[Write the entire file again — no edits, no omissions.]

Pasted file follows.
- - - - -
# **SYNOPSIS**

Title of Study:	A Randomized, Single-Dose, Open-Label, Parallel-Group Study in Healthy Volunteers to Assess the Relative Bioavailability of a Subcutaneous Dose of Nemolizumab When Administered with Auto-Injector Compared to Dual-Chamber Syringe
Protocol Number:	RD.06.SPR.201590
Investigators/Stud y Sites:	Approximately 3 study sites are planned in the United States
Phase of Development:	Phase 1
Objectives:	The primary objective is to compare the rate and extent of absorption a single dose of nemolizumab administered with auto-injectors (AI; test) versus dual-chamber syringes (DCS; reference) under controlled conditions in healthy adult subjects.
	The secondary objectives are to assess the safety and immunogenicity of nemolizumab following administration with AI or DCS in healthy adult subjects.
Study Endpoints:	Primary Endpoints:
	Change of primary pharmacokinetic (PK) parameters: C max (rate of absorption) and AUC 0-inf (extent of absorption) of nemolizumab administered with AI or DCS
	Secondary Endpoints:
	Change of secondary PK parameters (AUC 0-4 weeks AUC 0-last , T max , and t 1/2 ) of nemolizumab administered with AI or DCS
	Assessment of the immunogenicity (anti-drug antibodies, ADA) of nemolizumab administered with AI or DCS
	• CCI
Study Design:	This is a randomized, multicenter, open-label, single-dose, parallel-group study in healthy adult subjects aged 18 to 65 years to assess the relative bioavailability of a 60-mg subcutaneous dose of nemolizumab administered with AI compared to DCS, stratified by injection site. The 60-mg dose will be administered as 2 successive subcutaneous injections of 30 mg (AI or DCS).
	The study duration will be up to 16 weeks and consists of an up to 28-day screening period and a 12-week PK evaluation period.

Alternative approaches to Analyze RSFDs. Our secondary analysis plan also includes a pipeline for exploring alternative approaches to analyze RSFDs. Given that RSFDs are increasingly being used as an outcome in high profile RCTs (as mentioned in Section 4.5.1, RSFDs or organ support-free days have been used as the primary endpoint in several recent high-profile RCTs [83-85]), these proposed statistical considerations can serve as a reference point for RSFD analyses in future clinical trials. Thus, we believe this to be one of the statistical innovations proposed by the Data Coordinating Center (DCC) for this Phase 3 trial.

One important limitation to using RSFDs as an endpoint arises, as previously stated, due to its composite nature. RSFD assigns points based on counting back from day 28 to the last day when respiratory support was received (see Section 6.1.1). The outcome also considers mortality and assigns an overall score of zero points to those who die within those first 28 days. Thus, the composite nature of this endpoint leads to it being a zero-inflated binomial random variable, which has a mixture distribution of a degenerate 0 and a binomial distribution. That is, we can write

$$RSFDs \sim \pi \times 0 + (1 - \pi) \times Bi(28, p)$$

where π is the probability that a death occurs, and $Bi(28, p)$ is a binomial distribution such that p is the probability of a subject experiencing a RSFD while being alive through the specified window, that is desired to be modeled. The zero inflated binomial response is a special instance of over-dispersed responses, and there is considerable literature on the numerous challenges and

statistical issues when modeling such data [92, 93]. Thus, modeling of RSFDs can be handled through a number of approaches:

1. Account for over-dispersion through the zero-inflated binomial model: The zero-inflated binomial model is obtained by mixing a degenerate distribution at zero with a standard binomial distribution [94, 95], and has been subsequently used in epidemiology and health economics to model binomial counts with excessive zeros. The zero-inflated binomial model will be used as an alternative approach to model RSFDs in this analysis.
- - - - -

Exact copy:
# **SYNOPSIS**

Title of Study:	A Randomized, Single-Dose, Open-Label, Parallel-Group Study in Healthy Volunteers to Assess the Relative Bioavailability of a Subcutaneous Dose of Nemolizumab When Administered with Auto-Injector Compared to Dual-Chamber Syringe
Protocol Number:	RD.06.SPR.201590
Investigators/Stud y Sites:	Approximately 3 study sites are planned in the United States
Phase of Development:	Phase 1
Objectives:	The primary objective is to compare the rate and extent of absorption a single dose of nemolizumab administered with auto-injectors (AI; test) versus dual-chamber syringes (DCS; reference) under controlled conditions in healthy adult subjects.
	The secondary objectives are to assess the safety and immunogenicity of nemolizumab following administration with AI or DCS in healthy adult subjects.
Study Endpoints:	Primary Endpoints:
	Change of primary pharmacokinetic (PK) parameters: C max (rate of absorption) and AUC 0-inf (extent of absorption) of nemolizumab administered with AI or DCS
	Secondary Endpoints:
	Change of secondary PK parameters (AUC 0-4 weeks AUC 0-last , T max , and t 1/2 ) of nemolizumab administered with AI or DCS
	Assessment of the immunogenicity (anti-drug antibodies, ADA) of nemolizumab administered with AI or DCS
	• CCI
Study Design:	This is a randomized, multicenter, open-label, single-dose, parallel-group study in healthy adult subjects aged 18 to 65 years to assess the relative bioavailability of a 60-mg subcutaneous dose of nemolizumab administered with AI compared to DCS, stratified by injection site. The 60-mg dose will be administered as 2 successive subcutaneous injections of 30 mg (AI or DCS).
	The study duration will be up to 16 weeks and consists of an up to 28-day screening period and a 12-week PK evaluation period.

Alternative approaches to Analyze RSFDs. Our secondary analysis plan also includes a pipeline for exploring alternative approaches to analyze RSFDs. Given that RSFDs are increasingly being used as an outcome in high profile RCTs (as mentioned in Section 4.5.1, RSFDs or organ support-free days have been used as the primary endpoint in several recent high-profile RCTs [83-85]), these proposed statistical considerations can serve as a reference point for RSFD analyses in future clinical trials. Thus, we believe this to be one of the statistical innovations proposed by the Data Coordinating Center (DCC) for this Phase 3 trial.

One important limitation to using RSFDs as an endpoint arises, as previously stated, due to its composite nature. RSFD assigns points based on counting back from day 28 to the last day when respiratory support was received (see Section 6.1.1). The outcome also considers mortality and assigns an overall score of zero points to those who die within those first 28 days. Thus, the composite nature of this endpoint leads to it being a zero-inflated binomial random variable, which has a mixture distribution of a degenerate 0 and a binomial distribution. That is, we can write

$$RSFDs \sim \pi \times 0 + (1 - \pi) \times Bi(28, p)$$

where π is the probability that a death occurs, and $Bi(28, p)$ is a binomial distribution such that p is the probability of a subject experiencing a RSFD while being alive through the specified window, that is desired to be modeled. The zero inflated binomial response is a special instance of over-dispersed responses, and there is considerable literature on the numerous challenges and

statistical issues when modeling such data [92, 93]. Thus, modeling of RSFDs can be handled through a number of approaches:

1. Account for over-dispersion through the zero-inflated binomial model: The zero-inflated binomial model is obtained by mixing a degenerate distribution at zero with a standard binomial distribution [94, 95], and has been subsequently used in epidemiology and health economics to model binomial counts with excessive zeros. The zero-inflated binomial model will be used as an alternative approach to model RSFDs in this analysis.